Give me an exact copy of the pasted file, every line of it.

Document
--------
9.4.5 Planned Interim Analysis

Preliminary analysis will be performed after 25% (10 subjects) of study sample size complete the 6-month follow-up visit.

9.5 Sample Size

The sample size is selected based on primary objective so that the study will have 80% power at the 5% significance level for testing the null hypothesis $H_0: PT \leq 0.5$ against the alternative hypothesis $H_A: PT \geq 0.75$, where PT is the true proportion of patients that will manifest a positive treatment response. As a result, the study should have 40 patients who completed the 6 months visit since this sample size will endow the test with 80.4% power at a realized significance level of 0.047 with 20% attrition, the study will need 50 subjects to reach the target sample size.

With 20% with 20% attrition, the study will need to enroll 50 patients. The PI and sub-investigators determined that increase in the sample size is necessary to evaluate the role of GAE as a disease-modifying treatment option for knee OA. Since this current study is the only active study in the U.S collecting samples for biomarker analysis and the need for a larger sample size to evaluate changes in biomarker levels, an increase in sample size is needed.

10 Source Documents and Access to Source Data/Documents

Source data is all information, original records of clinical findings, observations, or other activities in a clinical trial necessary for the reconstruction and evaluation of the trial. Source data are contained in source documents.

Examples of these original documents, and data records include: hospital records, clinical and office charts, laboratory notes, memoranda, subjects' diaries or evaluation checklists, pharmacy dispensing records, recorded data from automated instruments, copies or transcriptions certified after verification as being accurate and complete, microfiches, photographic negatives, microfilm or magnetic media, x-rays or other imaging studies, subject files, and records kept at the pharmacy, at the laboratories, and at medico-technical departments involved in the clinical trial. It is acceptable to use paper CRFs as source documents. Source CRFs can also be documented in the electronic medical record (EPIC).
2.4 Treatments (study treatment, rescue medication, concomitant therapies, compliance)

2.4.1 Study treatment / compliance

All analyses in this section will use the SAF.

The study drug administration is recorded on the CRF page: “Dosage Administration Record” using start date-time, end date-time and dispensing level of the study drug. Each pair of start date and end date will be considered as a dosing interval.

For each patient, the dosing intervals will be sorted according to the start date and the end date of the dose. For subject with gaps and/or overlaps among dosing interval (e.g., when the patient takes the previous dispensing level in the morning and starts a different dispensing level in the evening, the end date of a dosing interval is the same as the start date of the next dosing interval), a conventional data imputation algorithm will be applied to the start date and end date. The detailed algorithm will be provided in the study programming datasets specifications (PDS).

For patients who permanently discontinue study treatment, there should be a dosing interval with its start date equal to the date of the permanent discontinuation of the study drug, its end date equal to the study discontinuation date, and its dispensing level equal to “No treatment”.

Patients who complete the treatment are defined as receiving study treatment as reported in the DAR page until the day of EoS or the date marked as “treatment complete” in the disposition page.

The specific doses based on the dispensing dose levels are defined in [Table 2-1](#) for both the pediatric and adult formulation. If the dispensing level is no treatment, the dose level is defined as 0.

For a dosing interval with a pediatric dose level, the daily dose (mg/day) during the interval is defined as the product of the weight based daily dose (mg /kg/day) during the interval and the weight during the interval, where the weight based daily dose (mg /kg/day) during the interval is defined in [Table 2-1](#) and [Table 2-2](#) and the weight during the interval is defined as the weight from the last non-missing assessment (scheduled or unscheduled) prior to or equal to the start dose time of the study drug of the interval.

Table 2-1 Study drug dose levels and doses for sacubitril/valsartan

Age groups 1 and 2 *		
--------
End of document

9.4.5 Planned Interim Analysis

Preliminary analysis will be performed after 25% (10 subjects) of study sample size complete the 6-month follow-up visit.

9.5 Sample Size

The sample size is selected based on primary objective so that the study will have 80% power at the 5% significance level for testing the null hypothesis $H_0: PT \leq 0.5$ against the alternative hypothesis $H_A: PT \geq 0.75$, where PT is the true proportion of patients that will manifest a positive treatment response. As a result, the study should have 40 patients who completed the 6 months visit since this sample size will endow the test with 80.4% power at a realized significance level of 0.047 with 20% attrition, the study will need 50 subjects to reach the target sample size.

With 20% with 20% attrition, the study will need to enroll 50 patients. The PI and sub-investigators determined that increase in the sample size is necessary to evaluate the role of GAE as a disease-modifying treatment option for knee OA. Since this current study is the only active study in the U.S collecting samples for biomarker analysis and the need for a larger sample size to evaluate changes in biomarker levels, an increase in sample size is needed.

10 Source Documents and Access to Source Data/Documents

Source data is all information, original records of clinical findings, observations, or other activities in a clinical trial necessary for the reconstruction and evaluation of the trial. Source data are contained in source documents.

Examples of these original documents, and data records include: hospital records, clinical and office charts, laboratory notes, memoranda, subjects' diaries or evaluation checklists, pharmacy dispensing records, recorded data from automated instruments, copies or transcriptions certified after verification as being accurate and complete, microfiches, photographic negatives, microfilm or magnetic media, x-rays or other imaging studies, subject files, and records kept at the pharmacy, at the laboratories, and at medico-technical departments involved in the clinical trial. It is acceptable to use paper CRFs as source documents. Source CRFs can also be documented in the electronic medical record (EPIC).
2.4 Treatments (study treatment, rescue medication, concomitant therapies, compliance)

2.4.1 Study treatment / compliance

All analyses in this section will use the SAF.

The study drug administration is recorded on the CRF page: “Dosage Administration Record” using start date-time, end date-time and dispensing level of the study drug. Each pair of start date and end date will be considered as a dosing interval.

For each patient, the dosing intervals will be sorted according to the start date and the end date of the dose. For subject with gaps and/or overlaps among dosing interval (e.g., when the patient takes the previous dispensing level in the morning and starts a different dispensing level in the evening, the end date of a dosing interval is the same as the start date of the next dosing interval), a conventional data imputation algorithm will be applied to the start date and end date. The detailed algorithm will be provided in the study programming datasets specifications (PDS).

For patients who permanently discontinue study treatment, there should be a dosing interval with its start date equal to the date of the permanent discontinuation of the study drug, its end date equal to the study discontinuation date, and its dispensing level equal to “No treatment”.

Patients who complete the treatment are defined as receiving study treatment as reported in the DAR page until the day of EoS or the date marked as “treatment complete” in the disposition page.

The specific doses based on the dispensing dose levels are defined in [Table 2-1](#) for both the pediatric and adult formulation. If the dispensing level is no treatment, the dose level is defined as 0.

For a dosing interval with a pediatric dose level, the daily dose (mg/day) during the interval is defined as the product of the weight based daily dose (mg /kg/day) during the interval and the weight during the interval, where the weight based daily dose (mg /kg/day) during the interval is defined in [Table 2-1](#) and [Table 2-2](#) and the weight during the interval is defined as the weight from the last non-missing assessment (scheduled or unscheduled) prior to or equal to the start dose time of the study drug of the interval.

Table 2-1 Study drug dose levels and doses for sacubitril/valsartan

Age groups 1 and 2 *		